[Marxism] Fwd: H-Net Review [H-FedHist]: Offenburger on Williams, 'Custer and the Sioux, Durnford and the Zulus: Parallels in the American and British Defeats at the Little Bighorn and Isandlwana'
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From: H-Net Staff via H-REVIEW <h-review at lists.h-net.org>
Date: Thu, Jul 11, 2019 at 8:16 PM
Subject: H-Net Review [H-FedHist]: Offenburger on Williams, 'Custer and the
Sioux, Durnford and the Zulus: Parallels in the American and British
Defeats at the Little Bighorn and Isandlwana'
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Cc: H-Net Staff <revhelp at mail.h-net.org>
Paul Williams. Custer and the Sioux, Durnford and the Zulus:
Parallels in the American and British Defeats at the Little Bighorn
and Isandlwana. Jefferson McFarland, 2015. 220 pp. $39.95
(paper), ISBN 978-0-7864-9794-2.
Reviewed by Andrew Offenburger (Miami University of Ohio)
Published on H-FedHist (July, 2019)
Commissioned by Caryn E. Neumann
Offenburger on Williams, _Custer and the Sioux, Durnford and the
Zulus: Parallels in the American and British Defeats at the Little
Bighorn and Isandlwana_
The defeat of General George Custer and US forces at Little Bighorn
(1876) and that of Major Anthony Durnford and the British at
Isandlwana (1879) are tantalizing events for scholars of comparative
history. Separated by only three years and popularly remembered
through a "last stand" interpretive framework, these events offer
clear controls and variables to scholars interested in exploring the
similarities and differences of US and British empire in the latter
James Gump first picked up this comparison for his _The Dust Rose
Like Smoke: The Subjugation of the Zulu and the Sioux_ (1994), a
study that has shaped scholars' thinking on comparative frontier
history ever since. More on this in a moment. Paul Williams's book,
published by McFarland & Company, narrates the emergence,
engagement, and aftermath of these two battles along parallel
trajectories, switching from one to the other within chapters. The
most substantive connection examines the lives and careers of Custer
and Durnford. The remaining links are fleeting similes in
introductory clauses. For example, Williams writes that the Sioux,
"like the Zulu, represented a constant military threat to a nation
determined upon expansion" (p. 22). More often, though, the two cases
are simply separated by a line of three asterisks. At its core, this
is a book of parallel narration, not one of analysis.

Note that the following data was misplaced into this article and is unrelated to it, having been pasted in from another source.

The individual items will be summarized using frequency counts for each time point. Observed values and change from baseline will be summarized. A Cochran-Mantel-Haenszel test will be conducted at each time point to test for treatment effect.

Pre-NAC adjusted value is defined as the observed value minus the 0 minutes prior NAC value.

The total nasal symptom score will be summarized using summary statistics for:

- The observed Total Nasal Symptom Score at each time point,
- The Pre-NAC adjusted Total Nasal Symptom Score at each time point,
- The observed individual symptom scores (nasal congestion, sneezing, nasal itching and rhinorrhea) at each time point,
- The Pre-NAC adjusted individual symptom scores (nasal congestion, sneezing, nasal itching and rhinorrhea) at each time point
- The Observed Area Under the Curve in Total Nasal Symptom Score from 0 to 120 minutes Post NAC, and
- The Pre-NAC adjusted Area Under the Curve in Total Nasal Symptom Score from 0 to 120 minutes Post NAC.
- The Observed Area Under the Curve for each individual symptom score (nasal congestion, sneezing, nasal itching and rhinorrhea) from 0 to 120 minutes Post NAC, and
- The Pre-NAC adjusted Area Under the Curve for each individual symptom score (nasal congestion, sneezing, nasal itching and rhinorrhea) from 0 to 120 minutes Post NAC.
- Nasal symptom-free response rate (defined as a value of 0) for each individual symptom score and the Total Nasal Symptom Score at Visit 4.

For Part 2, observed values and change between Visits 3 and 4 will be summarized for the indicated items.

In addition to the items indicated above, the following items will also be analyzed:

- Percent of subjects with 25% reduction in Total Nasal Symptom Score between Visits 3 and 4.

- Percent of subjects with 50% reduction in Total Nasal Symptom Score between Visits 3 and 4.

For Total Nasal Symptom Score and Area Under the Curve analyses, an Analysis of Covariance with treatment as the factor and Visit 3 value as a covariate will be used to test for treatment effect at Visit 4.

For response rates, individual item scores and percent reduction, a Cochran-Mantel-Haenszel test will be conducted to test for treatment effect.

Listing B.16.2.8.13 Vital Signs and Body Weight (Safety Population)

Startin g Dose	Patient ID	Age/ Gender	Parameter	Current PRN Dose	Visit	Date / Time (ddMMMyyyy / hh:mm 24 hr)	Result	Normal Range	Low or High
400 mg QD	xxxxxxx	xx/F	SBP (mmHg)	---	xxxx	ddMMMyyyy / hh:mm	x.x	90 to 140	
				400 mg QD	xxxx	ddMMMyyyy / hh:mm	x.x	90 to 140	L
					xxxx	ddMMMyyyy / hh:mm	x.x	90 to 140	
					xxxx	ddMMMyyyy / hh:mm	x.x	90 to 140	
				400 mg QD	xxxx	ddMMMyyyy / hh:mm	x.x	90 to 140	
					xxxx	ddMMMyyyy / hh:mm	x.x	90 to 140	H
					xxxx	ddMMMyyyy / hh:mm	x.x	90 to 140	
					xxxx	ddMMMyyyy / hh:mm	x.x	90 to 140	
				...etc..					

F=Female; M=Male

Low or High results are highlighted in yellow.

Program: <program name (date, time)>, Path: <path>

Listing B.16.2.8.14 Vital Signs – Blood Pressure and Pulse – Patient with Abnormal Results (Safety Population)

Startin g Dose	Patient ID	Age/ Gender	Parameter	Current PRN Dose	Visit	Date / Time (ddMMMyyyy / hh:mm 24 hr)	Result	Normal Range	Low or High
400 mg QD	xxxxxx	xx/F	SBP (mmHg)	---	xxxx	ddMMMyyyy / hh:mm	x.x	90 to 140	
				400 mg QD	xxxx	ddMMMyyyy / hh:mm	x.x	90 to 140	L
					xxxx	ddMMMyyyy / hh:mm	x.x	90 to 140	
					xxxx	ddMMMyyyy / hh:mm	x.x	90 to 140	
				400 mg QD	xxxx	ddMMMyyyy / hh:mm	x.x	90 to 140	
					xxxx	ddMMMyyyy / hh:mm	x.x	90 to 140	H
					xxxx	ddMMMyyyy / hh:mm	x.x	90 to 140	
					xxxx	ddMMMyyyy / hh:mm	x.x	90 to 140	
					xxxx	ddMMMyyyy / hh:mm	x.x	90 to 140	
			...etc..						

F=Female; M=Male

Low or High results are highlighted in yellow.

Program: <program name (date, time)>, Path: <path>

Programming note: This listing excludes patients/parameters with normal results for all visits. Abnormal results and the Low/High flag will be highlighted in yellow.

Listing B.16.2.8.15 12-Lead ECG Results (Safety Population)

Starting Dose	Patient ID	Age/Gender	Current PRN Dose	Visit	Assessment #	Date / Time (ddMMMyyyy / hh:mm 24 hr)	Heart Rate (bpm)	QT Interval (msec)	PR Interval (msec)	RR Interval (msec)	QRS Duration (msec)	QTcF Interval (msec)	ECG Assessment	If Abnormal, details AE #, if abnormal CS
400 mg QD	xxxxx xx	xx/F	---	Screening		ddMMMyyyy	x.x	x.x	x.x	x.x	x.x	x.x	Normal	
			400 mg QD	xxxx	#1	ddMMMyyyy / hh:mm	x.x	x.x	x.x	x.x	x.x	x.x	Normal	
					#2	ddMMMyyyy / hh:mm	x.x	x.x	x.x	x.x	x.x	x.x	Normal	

The only interpretive work is in the prologue, a brief, generalized
narrative, four paragraphs long, crafted to describe either military
defeat. This sets up the twelve-chapter structure meant to showcase
the historical similarities ("The Land Is Ours," "Deception and
Deceit," "The Impossible Ultimatum," "The Three-Column Plan," "The
Last Man, the Last Bullet," and, among others, "So Who Was to
Blame?"). Beyond this gesture and the chapter structure, all
interpretation is left to the reader. There is no conclusion to wrap
up themes, neither resonances nor dissonances.
This book therefore misses the whole purpose of comparative history
and why readers would buy such a study in the first place. Without
it, we would do better to consult individual books on each setting,
many of which Williams cites. As a result, this book lacks meaningful
insights offered by Gump in his well-known study of the exact same
topic; Gump's chapter on "Collaborators of a Kind," for example,
delves into how arbiters like Red Cloud and Cetshwayo, in their own
contexts, "served as major mediators" working with others who sought
"a peaceful transition to political stability and economic
prosperity" (quoted, p. 55).
Bizarrely, Williams does not address Gump's scholarship in any
meaningful way. One wonders how such a specialized
publication--addressing the exact same comparison--can conscionably
ignore a groundbreaking predecessor. The author does _cite _Gump's
work, including it in 4 of 414 endnotes: once for the quotation in
this review's third paragraph, once for military details (pp.
118-19), once for a poem on Isandlwana (p. 173), and once to quote
Walt Whitman's poem on Custer's death and the "fatal environment" (p.
148, also the title of Richard Slotkin's acclaimed book, which
analyzes the memory of Little Bighorn in detail).
Yet, considering how this book replicates such a unique approach to
the past, one would expect a substantial portion of text--part of a
chapter, a section of the introduction, or even a paragraph or two in
the main text--to engage Gump's scholarship. It is as if one were
writing about the Great Lakes region and Native American history as a
"middle ground" without discussing Richard White (but citing him).
Such an oversight might be excusable in a book that had not gone
through the peer-review process; in fact, it appears that Williams
had this book published originally as _Little Bighorn &
Isandlwana: Kindred Fights, Kindred Follies_ in 2007 by
"Phantascope," an unknown entity using an Amazon-subsidiary
print-on-demand service. But the absence of Gump's _The Dust Rose
Like Smoke_, except for its citing in four endnotes, does make one
wonder how this book was approved by McFarland, a press that touts
itself as a publisher of academic nonfiction. This, for academic
historians at least, is a deal-breaker. Scholars are better off
sticking with Gump's handling of the comparison.
Citation: Andrew Offenburger. Review of Williams, Paul, _Custer and
the Sioux, Durnford and the Zulus: Parallels in the American and
British Defeats at the Little Bighorn and Isandlwana_. H-FedHist,
H-Net Reviews. July, 2019.
This work is licensed under a Creative Commons
Attribution-Noncommercial-No Derivative Works 3.0 United States
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